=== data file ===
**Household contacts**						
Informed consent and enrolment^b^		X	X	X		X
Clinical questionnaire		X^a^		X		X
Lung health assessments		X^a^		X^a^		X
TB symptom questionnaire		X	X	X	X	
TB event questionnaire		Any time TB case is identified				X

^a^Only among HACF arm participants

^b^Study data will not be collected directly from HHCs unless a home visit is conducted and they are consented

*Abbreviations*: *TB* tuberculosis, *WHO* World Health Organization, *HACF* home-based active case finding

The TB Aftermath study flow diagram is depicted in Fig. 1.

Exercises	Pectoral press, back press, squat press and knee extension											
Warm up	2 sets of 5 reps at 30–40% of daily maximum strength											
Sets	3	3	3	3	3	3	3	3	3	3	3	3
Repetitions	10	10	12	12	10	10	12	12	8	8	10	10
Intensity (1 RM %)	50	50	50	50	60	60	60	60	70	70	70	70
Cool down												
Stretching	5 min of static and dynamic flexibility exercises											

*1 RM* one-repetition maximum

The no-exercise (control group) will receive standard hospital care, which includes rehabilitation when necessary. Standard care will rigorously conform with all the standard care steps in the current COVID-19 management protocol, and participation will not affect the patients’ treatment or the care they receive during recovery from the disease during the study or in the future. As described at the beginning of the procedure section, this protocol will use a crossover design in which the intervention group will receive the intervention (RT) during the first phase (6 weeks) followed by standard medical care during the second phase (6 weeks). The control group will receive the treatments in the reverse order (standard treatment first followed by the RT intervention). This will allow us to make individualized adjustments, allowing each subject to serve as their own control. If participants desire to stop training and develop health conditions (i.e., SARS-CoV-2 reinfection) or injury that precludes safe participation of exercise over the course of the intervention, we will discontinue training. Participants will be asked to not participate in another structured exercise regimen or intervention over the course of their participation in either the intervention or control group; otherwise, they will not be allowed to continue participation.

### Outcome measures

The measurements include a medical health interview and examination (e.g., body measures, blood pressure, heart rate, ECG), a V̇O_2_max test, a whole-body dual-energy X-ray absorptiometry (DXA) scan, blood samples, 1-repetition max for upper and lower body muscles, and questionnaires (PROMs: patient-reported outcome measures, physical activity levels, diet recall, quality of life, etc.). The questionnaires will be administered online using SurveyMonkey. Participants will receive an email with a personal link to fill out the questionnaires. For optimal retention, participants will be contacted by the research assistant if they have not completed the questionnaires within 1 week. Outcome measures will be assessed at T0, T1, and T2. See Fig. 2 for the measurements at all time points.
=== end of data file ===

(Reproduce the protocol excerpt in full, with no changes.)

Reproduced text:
**Household contacts**						
Informed consent and enrolment^b^		X	X	X		X
Clinical questionnaire		X^a^		X		X
Lung health assessments		X^a^		X^a^		X
TB symptom questionnaire		X	X	X	X	
TB event questionnaire		Any time TB case is identified				X

^a^Only among HACF arm participants

^b^Study data will not be collected directly from HHCs unless a home visit is conducted and they are consented

*Abbreviations*: *TB* tuberculosis, *WHO* World Health Organization, *HACF* home-based active case finding

The TB Aftermath study flow diagram is depicted in Fig. 1.

Exercises	Pectoral press, back press, squat press and knee extension											
Warm up	2 sets of 5 reps at 30–40% of daily maximum strength											
Sets	3	3	3	3	3	3	3	3	3	3	3	3
Repetitions	10	10	12	12	10	10	12	12	8	8	10	10
Intensity (1 RM %)	50	50	50	50	60	60	60	60	70	70	70	70
Cool down												
Stretching	5 min of static and dynamic flexibility exercises											

*1 RM* one-repetition maximum

The no-exercise (control group) will receive standard hospital care, which includes rehabilitation when necessary. Standard care will rigorously conform with all the standard care steps in the current COVID-19 management protocol, and participation will not affect the patients’ treatment or the care they receive during recovery from the disease during the study or in the future. As described at the beginning of the procedure section, this protocol will use a crossover design in which the intervention group will receive the intervention (RT) during the first phase (6 weeks) followed by standard medical care during the second phase (6 weeks). The control group will receive the treatments in the reverse order (standard treatment first followed by the RT intervention). This will allow us to make individualized adjustments, allowing each subject to serve as their own control. If participants desire to stop training and develop health conditions (i.e., SARS-CoV-2 reinfection) or injury that precludes safe participation of exercise over the course of the intervention, we will discontinue training. Participants will be asked to not participate in another structured exercise regimen or intervention over the course of their participation in either the intervention or control group; otherwise, they will not be allowed to continue participation.

### Outcome measures

The measurements include a medical health interview and examination (e.g., body measures, blood pressure, heart rate, ECG), a V̇O_2_max test, a whole-body dual-energy X-ray absorptiometry (DXA) scan, blood samples, 1-repetition max for upper and lower body muscles, and questionnaires (PROMs: patient-reported outcome measures, physical activity levels, diet recall, quality of life, etc.). The questionnaires will be administered online using SurveyMonkey. Participants will receive an email with a personal link to fill out the questionnaires. For optimal retention, participants will be contacted by the research assistant if they have not completed the questionnaires within 1 week. Outcome measures will be assessed at T0, T1, and T2. See Fig. 2 for the measurements at all time points.